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Jinx..that's because the Baja was ugly as sin.
Exactly. But I think the ute is ugly as sin as well; along with all the other el caro el truckos.

But as for wagons, (even though I cant stand them) wagons have a market here in the states. With the competition lacking the Magnum now and only automakers lack the balls of a powerful wagon; I think a G8 would be a good move. Im sure it prolly be produced in low numbers like the Mitsibishi Lancer wagon in the states did; but it could be matched for demand on an annual basis.
 

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Here is interesting info from Autoblog about the 3 models coming from Holden and why the Magnum got canned.


"It's cheaper to build them in Oz due to volumes of scale. The Elizabeth plant has ~50-60k units of excess capacity. Even with the increasing strength of the Australian dollar against the US dollar, it's still cheaper/more efficient to utilize a current plant at 100% capacity than to retrofit an existing plant to produce these vehicles.

Holden is unique in that they have their own assembly methods (different from GMNA) and suppliers (i.e. they've used Blaupunkt head units and Mitsubishi alternators for years, rather than Delco/Delphi like most GMNA cars). Many of these things (i.e. the head units) are integrated into the cars so tightly that GM simply just couldn't duplicate the body panels and build the cars here.

We will see some Zeta cars (Camaro, Impala/Caprice) built in Oshawa, Ontario (as well as the eventual conversion of the Cadillac CTS/STS/SRX Lansing Grand River plant to Zeta) and it's entirely possible, if the first-gen G8 is successful, that future variants would be built at Oshawa, but we're talking about 2012/2013 or later. My guess is if there's a Monaro coupe (and a possible GTO twin), it wouldn't be piggybacked onto VE and built in Oz, but likely built in NA and exported back to Oz, as was the plan 3 years ago. "

http://www.autoblog.com/2007/11/19/r...uck/3#comments

The sedan, wagon and ute are all the same car with a different body coming down the same line, no different than the Pontiac G6 cars. It's no sweat for Holden to supply each variant to the US. My guess is they will divy up the 50,000 units they can build between the 3 G8 models and tweak the numbers of each based on demand. Very flexible.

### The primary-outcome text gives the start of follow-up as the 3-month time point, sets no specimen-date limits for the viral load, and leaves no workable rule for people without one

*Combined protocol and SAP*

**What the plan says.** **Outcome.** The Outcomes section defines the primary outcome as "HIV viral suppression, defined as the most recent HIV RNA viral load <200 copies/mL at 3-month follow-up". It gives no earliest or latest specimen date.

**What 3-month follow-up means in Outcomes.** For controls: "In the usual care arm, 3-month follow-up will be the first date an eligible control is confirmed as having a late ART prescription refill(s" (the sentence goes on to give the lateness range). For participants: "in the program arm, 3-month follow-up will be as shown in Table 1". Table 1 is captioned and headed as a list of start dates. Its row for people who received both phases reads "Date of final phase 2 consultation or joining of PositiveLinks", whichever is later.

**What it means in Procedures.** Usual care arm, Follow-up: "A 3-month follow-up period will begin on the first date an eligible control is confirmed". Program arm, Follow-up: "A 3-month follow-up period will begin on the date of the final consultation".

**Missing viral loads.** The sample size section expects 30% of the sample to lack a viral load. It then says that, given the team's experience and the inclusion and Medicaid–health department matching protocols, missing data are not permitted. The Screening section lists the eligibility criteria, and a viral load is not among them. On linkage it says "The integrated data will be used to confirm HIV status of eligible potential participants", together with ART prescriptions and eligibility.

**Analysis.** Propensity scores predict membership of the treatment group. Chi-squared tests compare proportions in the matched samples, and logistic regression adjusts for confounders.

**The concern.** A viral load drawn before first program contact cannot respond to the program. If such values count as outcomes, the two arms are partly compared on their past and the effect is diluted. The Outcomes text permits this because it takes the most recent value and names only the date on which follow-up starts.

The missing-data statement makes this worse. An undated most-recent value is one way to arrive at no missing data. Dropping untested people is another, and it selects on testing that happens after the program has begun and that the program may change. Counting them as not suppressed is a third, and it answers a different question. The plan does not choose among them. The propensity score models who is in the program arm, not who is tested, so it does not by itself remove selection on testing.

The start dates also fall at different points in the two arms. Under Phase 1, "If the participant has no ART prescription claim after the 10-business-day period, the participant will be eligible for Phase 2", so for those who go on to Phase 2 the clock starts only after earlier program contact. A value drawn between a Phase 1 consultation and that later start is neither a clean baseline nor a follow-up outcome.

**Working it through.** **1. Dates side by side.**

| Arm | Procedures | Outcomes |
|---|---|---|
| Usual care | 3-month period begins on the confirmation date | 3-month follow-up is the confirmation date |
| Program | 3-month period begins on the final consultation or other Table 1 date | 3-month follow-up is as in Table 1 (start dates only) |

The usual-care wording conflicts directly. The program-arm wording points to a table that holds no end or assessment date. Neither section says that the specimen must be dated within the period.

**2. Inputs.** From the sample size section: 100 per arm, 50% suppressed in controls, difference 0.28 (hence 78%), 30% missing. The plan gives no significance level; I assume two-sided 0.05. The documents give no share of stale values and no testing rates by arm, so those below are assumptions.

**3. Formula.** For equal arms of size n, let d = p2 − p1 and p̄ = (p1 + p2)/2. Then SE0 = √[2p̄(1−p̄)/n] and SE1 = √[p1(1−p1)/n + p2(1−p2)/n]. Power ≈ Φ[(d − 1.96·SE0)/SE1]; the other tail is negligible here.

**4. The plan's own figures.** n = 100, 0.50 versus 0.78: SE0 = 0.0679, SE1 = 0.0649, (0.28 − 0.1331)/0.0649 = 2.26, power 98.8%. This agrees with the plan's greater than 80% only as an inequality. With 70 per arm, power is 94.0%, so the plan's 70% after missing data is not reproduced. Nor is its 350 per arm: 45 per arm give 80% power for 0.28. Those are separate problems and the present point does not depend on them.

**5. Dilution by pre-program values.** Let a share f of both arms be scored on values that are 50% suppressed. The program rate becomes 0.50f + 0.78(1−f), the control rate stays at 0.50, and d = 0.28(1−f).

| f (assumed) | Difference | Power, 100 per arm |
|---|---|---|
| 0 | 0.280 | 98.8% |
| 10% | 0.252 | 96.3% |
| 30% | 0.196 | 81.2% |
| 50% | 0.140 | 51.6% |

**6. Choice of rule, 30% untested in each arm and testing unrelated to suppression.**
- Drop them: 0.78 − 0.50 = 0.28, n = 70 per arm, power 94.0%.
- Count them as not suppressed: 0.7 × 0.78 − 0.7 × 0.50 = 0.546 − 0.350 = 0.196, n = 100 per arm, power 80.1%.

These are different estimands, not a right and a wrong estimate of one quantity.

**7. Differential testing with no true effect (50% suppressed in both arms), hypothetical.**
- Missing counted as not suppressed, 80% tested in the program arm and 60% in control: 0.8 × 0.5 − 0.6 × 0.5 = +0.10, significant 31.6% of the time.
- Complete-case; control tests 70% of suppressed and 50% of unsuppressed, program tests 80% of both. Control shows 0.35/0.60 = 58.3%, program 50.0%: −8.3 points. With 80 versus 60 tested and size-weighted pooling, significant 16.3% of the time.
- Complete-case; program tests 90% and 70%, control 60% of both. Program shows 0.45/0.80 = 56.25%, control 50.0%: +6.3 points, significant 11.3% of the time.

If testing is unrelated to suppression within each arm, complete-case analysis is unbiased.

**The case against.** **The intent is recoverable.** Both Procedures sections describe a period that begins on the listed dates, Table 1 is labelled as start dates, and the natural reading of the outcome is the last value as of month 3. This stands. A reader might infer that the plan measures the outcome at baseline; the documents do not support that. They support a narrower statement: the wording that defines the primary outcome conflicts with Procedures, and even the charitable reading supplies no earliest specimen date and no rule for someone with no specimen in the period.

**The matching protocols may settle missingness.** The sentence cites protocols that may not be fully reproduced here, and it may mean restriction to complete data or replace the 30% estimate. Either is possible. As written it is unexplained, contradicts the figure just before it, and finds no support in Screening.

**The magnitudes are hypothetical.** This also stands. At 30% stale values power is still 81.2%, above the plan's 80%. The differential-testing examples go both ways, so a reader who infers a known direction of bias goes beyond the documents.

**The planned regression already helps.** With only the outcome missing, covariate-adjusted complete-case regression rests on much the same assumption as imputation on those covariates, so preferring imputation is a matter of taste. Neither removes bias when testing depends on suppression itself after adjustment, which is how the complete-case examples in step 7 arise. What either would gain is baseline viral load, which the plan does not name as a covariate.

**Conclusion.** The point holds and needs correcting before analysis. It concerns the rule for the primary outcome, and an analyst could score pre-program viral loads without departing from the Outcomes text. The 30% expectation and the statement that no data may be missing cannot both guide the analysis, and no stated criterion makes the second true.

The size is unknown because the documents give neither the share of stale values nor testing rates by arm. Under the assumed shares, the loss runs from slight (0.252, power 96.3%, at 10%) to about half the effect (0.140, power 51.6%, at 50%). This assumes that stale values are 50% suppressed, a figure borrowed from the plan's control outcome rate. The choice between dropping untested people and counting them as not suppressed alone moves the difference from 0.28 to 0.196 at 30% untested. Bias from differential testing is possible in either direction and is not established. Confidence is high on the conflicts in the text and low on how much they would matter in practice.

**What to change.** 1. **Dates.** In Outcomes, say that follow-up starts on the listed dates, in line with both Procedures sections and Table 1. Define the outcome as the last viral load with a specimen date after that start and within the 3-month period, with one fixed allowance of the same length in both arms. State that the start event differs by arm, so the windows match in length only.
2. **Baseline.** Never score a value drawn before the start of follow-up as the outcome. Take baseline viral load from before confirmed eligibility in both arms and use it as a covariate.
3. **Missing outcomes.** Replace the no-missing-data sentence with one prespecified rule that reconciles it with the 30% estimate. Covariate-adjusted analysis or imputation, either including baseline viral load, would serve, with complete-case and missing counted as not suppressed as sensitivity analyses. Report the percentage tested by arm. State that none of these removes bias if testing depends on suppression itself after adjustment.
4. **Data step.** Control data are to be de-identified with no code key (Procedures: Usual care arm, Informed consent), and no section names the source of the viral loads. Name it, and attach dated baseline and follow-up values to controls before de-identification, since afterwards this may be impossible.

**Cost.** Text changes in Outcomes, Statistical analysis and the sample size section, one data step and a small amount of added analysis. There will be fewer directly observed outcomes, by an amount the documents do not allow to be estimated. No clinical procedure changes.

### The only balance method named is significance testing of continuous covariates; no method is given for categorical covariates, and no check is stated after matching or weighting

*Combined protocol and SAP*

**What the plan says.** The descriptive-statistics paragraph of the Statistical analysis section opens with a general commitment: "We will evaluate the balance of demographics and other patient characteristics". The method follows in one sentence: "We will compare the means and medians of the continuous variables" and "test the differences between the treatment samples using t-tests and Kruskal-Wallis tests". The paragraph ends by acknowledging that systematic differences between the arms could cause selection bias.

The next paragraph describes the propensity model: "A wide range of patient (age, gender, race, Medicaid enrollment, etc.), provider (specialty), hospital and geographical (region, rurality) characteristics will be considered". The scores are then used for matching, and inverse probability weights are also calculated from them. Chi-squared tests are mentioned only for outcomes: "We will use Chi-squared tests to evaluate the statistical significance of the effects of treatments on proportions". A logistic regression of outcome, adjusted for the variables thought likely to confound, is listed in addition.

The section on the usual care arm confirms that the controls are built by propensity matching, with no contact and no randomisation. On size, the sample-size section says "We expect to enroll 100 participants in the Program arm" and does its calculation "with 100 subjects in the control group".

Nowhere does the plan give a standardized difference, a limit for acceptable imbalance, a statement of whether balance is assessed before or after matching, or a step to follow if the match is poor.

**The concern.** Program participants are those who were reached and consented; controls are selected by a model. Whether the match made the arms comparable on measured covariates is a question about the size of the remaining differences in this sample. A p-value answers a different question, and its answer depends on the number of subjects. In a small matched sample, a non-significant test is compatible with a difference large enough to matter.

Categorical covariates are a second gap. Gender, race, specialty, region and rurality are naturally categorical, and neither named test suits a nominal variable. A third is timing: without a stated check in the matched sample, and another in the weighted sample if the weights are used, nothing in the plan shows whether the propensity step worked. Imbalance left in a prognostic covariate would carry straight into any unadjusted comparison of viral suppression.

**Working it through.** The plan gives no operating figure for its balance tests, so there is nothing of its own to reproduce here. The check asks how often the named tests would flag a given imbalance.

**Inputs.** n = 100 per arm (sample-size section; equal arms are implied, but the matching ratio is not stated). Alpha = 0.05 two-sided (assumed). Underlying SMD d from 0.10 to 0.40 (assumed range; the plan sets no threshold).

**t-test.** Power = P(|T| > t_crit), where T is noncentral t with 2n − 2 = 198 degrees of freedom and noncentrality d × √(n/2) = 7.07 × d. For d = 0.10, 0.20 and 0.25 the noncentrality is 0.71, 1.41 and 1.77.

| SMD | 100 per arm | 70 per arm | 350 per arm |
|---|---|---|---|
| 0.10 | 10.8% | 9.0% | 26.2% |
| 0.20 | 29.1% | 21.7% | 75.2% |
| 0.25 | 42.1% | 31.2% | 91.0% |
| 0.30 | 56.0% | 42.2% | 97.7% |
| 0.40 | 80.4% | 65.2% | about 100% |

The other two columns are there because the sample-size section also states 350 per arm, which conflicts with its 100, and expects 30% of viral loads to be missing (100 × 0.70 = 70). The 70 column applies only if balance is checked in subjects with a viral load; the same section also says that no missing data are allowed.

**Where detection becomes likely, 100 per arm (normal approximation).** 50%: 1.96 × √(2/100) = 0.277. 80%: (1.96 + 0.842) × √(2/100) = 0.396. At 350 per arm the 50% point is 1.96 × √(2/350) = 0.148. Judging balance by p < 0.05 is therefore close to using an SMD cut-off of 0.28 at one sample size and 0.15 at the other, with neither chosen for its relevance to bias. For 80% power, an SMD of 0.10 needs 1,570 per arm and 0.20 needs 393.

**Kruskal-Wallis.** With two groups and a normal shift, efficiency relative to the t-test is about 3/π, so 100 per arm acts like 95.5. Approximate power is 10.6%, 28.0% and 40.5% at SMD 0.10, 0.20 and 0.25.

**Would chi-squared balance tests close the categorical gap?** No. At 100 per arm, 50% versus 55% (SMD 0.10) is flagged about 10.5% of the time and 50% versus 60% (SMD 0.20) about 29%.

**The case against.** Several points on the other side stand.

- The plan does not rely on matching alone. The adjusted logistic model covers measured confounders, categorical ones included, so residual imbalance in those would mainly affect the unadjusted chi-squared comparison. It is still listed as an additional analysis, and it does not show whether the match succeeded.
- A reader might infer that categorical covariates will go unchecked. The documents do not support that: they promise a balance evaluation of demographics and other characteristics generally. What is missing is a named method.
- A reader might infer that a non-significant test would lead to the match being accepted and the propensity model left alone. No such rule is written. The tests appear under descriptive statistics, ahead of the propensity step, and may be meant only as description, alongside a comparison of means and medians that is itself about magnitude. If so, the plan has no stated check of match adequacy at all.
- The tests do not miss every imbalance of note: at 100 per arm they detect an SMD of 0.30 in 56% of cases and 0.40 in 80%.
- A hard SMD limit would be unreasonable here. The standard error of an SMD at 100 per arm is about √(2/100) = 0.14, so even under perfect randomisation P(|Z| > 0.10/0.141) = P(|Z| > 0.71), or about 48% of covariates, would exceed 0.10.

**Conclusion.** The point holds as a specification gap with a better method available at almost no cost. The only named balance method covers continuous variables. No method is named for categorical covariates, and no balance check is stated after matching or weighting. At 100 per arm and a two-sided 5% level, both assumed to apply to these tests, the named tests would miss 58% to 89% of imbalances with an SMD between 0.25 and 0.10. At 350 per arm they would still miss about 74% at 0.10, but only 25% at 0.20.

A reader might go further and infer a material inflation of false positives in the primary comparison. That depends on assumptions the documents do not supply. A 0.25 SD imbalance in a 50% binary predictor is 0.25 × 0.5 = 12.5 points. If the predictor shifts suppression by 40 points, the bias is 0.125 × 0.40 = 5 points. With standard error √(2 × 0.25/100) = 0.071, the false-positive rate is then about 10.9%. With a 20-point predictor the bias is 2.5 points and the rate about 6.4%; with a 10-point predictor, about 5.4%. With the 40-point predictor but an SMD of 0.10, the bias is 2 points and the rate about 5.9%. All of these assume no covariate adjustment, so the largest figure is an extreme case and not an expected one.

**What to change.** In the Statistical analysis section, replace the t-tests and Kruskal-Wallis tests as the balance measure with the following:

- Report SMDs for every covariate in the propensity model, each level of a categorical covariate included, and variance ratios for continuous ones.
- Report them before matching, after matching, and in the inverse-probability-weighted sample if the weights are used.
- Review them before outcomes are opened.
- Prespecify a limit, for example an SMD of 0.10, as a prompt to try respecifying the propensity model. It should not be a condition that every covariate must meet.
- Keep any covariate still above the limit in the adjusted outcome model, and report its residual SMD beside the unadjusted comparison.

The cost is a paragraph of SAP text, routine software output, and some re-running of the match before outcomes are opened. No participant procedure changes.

I don't think Pontiac could sell 50,000 G8s a year with only a sedan model but when you add a G8 wagon and G8 ute to the mix the prospects look better.

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GP owners whining about the price can buy a G6 or head over to Saturn or Chevrolet and get a new Aura or Malibu.

The market is demanding nicer cars from GM and they are delivering them at appropriate prices. If you don't mind owning cheap rental cars you can still find fleet specials on Chrysler and Ford lots.

The Magnum wasn't a flop. Chrysler's decision to discontinue it has more to do with the upcoming Challenger than anything else. Chrysler knows they have a bonafide hit in the Challenger and are using the capacity freed up from killing the Magnum to build more Challengers at Brampton. More Challengers means they can lower the price to better compete with the Mustang and deliver enough units to meet demand.

With the Magnum gone GM stands to dominate it's niche much like Ford dominated the fullsize RWD niche with the Crown Victoria after GM abandoned it.

Also, the most G8 cars Holden can supply is 50,000 max. That number is going to be divided up between the G8 sedan, wagon and utility. Holden can tailor the numbers of each variant based on demand. Even if the G8 utility only sells 5,000 units a year they are still sitting pretty.
The G8 family of cars is a big win for GM and for RWD enthusiasts.